Physical Effects of Meth and Amphetamines

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What are some of the physical effects of meth and amphetamines?

Physical Effects of Meth and Amphetamines

Meth and amphetamines are stimulants, and people in the "high" stage of the drug have excited speech and increased physical activity, which may include compulsively cleaning or disassembling mechanical devices (even cars). They may also have high blood pressure, nausea, chest pain, diarrhea, and fever.

As the high wears off, the user may suffer withdrawal symptoms including weakness and shaking, difficulty breathing, hallucinations, and aggressive behavior.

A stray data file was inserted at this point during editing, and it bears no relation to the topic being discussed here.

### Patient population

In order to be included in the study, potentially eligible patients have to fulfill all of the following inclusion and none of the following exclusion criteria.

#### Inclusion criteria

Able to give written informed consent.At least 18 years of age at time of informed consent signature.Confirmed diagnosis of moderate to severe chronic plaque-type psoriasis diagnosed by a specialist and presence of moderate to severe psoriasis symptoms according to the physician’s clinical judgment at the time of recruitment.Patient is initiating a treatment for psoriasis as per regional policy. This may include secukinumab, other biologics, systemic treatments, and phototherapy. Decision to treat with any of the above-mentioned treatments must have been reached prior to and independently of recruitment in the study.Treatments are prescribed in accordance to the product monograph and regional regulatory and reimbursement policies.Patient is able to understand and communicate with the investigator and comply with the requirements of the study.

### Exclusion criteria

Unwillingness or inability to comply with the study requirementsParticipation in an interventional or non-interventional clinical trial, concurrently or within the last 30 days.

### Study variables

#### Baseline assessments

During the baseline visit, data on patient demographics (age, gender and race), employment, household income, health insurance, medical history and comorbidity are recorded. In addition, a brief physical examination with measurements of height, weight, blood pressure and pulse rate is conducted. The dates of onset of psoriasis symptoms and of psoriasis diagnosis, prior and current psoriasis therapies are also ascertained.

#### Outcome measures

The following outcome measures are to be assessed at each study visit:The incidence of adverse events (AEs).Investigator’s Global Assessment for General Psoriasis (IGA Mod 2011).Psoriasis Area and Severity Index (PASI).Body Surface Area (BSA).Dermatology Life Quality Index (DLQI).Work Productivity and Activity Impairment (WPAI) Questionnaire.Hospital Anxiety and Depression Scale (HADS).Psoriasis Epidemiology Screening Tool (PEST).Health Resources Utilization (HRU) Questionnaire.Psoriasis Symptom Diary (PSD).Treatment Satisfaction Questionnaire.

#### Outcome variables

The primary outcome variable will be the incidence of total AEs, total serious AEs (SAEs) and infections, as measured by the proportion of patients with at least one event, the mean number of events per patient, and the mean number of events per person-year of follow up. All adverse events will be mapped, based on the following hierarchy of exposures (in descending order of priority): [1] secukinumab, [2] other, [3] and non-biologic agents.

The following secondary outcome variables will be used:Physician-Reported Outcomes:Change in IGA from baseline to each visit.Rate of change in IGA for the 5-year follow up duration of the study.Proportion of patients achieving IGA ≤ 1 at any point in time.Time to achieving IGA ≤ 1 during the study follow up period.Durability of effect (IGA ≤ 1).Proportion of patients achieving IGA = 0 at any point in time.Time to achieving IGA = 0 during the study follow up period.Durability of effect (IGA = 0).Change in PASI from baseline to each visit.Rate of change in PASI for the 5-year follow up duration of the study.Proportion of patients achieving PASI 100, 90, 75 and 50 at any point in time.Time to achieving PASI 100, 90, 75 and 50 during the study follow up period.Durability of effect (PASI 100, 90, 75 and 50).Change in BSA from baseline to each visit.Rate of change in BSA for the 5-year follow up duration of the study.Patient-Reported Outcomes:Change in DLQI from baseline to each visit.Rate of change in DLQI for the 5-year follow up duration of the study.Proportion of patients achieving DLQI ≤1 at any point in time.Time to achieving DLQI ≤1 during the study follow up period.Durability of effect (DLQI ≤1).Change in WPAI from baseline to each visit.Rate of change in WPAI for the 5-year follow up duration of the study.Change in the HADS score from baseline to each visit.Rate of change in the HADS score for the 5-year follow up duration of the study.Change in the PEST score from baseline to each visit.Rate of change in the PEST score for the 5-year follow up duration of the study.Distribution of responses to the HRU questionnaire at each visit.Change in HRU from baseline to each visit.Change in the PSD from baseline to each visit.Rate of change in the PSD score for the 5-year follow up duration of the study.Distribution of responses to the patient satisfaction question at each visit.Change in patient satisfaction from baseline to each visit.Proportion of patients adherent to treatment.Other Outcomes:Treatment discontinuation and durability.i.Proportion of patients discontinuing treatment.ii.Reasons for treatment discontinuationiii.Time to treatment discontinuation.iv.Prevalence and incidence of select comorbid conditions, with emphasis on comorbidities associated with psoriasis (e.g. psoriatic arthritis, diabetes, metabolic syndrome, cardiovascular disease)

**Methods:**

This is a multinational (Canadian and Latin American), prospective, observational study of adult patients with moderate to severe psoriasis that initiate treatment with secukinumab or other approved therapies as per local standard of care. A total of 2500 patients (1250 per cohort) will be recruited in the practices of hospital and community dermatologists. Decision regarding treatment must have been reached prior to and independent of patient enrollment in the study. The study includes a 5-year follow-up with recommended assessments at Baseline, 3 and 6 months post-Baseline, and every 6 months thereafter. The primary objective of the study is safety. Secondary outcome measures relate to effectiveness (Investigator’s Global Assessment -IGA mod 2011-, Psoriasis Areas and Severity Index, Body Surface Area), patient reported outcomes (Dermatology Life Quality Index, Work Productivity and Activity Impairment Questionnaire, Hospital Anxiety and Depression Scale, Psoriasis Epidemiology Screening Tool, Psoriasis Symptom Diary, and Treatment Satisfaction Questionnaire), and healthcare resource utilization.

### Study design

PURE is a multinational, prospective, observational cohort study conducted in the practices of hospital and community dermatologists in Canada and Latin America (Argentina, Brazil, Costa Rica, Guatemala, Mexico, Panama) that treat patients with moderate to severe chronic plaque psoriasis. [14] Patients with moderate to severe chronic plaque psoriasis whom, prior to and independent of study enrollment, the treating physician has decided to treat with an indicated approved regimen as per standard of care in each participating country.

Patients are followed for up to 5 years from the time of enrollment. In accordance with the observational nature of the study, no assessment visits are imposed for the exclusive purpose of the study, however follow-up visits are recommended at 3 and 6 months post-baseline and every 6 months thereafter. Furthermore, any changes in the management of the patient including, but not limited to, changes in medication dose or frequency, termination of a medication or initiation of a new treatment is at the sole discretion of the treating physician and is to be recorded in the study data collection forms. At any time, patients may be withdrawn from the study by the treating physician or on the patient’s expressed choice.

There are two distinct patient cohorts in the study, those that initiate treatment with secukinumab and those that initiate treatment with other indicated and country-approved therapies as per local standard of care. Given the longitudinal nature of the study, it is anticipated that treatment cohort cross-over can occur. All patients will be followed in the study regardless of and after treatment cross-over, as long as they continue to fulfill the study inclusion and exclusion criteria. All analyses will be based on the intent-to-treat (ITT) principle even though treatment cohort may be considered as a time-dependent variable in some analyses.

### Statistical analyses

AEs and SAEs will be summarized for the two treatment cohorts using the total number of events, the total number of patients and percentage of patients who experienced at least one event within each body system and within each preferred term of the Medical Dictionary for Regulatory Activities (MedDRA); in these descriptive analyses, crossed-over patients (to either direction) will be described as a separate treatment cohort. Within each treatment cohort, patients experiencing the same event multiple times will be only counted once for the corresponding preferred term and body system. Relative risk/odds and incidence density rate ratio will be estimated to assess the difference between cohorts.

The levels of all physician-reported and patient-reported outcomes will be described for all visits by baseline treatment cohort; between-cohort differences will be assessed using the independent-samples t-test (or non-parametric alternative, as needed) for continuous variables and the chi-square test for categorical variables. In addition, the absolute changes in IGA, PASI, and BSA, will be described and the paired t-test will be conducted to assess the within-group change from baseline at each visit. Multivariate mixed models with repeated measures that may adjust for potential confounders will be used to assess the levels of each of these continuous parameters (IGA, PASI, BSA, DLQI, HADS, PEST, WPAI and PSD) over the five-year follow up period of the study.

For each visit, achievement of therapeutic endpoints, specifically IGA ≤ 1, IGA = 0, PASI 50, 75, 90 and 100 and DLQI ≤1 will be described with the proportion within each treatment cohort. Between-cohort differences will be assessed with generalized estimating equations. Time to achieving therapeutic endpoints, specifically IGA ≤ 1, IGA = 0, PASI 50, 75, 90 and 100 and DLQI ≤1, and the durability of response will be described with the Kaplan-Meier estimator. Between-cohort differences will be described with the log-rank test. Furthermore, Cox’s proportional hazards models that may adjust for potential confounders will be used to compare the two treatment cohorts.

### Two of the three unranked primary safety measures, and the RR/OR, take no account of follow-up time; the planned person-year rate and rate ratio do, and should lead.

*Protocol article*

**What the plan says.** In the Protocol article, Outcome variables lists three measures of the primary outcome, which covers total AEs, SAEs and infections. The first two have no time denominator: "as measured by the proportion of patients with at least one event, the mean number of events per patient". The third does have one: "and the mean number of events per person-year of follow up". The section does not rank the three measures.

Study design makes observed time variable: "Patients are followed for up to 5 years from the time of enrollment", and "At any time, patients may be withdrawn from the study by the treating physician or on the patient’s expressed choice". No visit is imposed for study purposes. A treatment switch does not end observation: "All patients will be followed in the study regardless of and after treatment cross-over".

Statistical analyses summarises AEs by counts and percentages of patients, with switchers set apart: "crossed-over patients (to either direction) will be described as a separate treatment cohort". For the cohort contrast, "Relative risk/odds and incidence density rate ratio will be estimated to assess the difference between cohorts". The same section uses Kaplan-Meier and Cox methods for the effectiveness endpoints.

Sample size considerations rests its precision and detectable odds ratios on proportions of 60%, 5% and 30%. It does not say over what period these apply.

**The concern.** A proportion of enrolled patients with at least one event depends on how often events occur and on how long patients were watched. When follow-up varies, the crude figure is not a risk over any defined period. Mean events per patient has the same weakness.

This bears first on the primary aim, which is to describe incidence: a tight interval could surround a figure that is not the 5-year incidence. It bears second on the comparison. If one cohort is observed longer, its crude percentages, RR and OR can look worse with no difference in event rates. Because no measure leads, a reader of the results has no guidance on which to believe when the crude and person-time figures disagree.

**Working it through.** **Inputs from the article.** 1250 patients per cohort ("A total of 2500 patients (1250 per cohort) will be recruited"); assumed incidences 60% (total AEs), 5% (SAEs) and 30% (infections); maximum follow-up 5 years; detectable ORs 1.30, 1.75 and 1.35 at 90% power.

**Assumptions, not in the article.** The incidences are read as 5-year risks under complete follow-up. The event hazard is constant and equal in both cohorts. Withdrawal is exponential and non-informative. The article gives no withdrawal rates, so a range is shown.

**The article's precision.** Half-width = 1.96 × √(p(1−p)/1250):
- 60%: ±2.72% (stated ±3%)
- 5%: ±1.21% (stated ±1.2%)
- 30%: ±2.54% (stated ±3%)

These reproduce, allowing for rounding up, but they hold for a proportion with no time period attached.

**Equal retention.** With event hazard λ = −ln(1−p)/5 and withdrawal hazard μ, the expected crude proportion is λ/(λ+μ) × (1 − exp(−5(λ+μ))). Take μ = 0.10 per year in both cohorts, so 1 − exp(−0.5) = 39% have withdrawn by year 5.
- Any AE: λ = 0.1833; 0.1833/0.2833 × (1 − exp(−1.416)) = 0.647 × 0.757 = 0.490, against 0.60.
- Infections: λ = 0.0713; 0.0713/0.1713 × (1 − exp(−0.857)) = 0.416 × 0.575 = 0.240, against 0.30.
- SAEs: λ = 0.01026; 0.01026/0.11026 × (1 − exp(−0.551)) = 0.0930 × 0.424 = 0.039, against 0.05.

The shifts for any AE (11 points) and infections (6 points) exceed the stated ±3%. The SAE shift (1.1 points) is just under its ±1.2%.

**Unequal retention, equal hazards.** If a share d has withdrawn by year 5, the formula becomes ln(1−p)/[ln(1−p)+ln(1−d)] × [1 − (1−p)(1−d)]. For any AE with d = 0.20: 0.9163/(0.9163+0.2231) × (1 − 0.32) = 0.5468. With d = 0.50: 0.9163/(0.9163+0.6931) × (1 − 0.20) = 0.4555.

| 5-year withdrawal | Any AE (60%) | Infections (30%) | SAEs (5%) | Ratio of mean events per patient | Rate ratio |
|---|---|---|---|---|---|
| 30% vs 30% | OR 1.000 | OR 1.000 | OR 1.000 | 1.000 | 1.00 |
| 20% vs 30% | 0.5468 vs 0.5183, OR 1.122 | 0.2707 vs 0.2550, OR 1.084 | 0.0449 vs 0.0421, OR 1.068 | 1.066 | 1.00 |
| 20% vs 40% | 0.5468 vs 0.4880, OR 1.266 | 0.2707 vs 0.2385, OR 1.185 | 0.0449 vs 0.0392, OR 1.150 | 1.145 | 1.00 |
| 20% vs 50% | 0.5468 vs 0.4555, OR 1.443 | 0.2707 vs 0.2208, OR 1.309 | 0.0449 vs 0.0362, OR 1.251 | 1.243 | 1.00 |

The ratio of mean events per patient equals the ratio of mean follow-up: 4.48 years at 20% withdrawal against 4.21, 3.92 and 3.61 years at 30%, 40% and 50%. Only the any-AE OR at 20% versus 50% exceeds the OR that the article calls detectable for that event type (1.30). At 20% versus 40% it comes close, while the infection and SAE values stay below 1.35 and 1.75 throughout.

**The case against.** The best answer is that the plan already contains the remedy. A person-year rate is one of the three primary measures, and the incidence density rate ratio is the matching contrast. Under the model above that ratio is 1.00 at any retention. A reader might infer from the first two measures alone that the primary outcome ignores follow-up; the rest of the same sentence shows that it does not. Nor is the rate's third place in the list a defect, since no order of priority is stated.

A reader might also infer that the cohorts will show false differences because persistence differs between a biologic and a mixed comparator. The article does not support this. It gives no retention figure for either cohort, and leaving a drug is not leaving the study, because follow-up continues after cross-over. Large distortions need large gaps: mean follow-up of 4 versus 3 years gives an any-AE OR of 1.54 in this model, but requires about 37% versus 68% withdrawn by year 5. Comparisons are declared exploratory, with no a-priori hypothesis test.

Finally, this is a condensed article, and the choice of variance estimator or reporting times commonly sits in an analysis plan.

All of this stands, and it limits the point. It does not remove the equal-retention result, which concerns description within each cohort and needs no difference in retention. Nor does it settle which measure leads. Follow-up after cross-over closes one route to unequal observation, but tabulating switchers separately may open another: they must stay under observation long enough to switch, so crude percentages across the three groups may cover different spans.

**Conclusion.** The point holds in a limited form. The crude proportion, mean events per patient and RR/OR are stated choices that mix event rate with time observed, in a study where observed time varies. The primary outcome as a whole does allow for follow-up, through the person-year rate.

Over time, an untreated meth addiction can lead to heart and neurological problems, psychosis, poor skin condition, sexual dysfunction, and a weakened immune system. One common symptom is "meth mouth," rapid and severe tooth decay common among meth users. Addicts often grind their teeth, consume sugared sodas to quench drug-induced thirst, and practice poor oral hygiene. Dental treatment of meth users has become a significant expense for some public health and prison systems.



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